Torkat Kött Swedish Jerky


By Kjell Hedström


In Sweden, caribou are called reindeer. The Swedish reindeer are not considered wild. The Sami people will herd and follow the deer migration, then in the spring, the herds will be gathered, and some animals will be separated for slaughter. Some of the meat will be dried and used by the Sami or sold commercially.

Salted and dried reindeer meat, torkat kött, is a traditional delicacy from Sweden. It is simple to make and tastes amazing. While I don’t have access to reindeer here in Montana, you can get very close to the original with venison. The finished result showcases the meat in all its natural flavors, only enhanced by salt and, if you so choose, by smoke.


Here you can read the traditional and my modern take on this world-class jerky.


The Traditional Way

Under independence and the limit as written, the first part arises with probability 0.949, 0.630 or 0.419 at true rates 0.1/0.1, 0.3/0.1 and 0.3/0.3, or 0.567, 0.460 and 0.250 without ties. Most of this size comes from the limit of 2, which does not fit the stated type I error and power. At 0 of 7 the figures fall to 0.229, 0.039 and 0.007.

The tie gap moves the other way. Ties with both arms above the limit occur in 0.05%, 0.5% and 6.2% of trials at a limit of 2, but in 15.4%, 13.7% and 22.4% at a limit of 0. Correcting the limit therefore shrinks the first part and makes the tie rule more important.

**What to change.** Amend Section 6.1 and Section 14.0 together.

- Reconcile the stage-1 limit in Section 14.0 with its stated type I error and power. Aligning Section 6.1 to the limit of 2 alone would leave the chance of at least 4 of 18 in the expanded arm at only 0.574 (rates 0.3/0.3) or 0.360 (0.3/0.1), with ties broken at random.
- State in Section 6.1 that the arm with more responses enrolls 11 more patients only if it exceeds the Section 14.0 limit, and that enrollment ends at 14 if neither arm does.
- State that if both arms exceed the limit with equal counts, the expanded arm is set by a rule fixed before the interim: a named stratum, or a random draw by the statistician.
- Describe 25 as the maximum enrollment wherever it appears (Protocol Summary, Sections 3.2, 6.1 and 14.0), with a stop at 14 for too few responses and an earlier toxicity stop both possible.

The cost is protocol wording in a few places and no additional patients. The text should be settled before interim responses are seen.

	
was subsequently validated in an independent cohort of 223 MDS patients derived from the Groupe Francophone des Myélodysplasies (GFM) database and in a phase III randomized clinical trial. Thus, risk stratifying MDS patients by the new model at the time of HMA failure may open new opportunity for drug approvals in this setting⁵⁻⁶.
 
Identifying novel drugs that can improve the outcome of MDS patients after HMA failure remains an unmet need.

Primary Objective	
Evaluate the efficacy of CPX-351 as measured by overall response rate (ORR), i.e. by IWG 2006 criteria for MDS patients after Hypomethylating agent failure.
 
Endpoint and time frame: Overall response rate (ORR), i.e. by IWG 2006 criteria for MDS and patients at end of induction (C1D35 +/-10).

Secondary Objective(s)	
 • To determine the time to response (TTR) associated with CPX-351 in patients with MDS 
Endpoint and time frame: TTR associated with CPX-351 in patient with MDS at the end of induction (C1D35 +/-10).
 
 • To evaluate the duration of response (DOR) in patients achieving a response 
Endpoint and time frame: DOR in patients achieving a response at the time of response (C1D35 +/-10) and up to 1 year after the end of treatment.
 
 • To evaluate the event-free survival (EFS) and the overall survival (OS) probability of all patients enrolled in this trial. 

Historically, the Sami people who live in the northern region of Sweden would slaughter reindeer in December, – when animals have more fat reserves. In more recent times, the traditions have changed, and the reindeer slaughter happens as early as September. The Sami people hang the animals to age before the meat is salted. This way, you get a more tender result than if you salt the meat immediately.

After the slaughter and the meat has matured through aging, the meat is salted, layered and packed in barrels. Reindeer fat is laid on top of the meat to protect it from damaging air, and the barrels will be sealed shut. The barrel-packed meat will rest for several months until the harsh winter yields to the cool and windy April weather.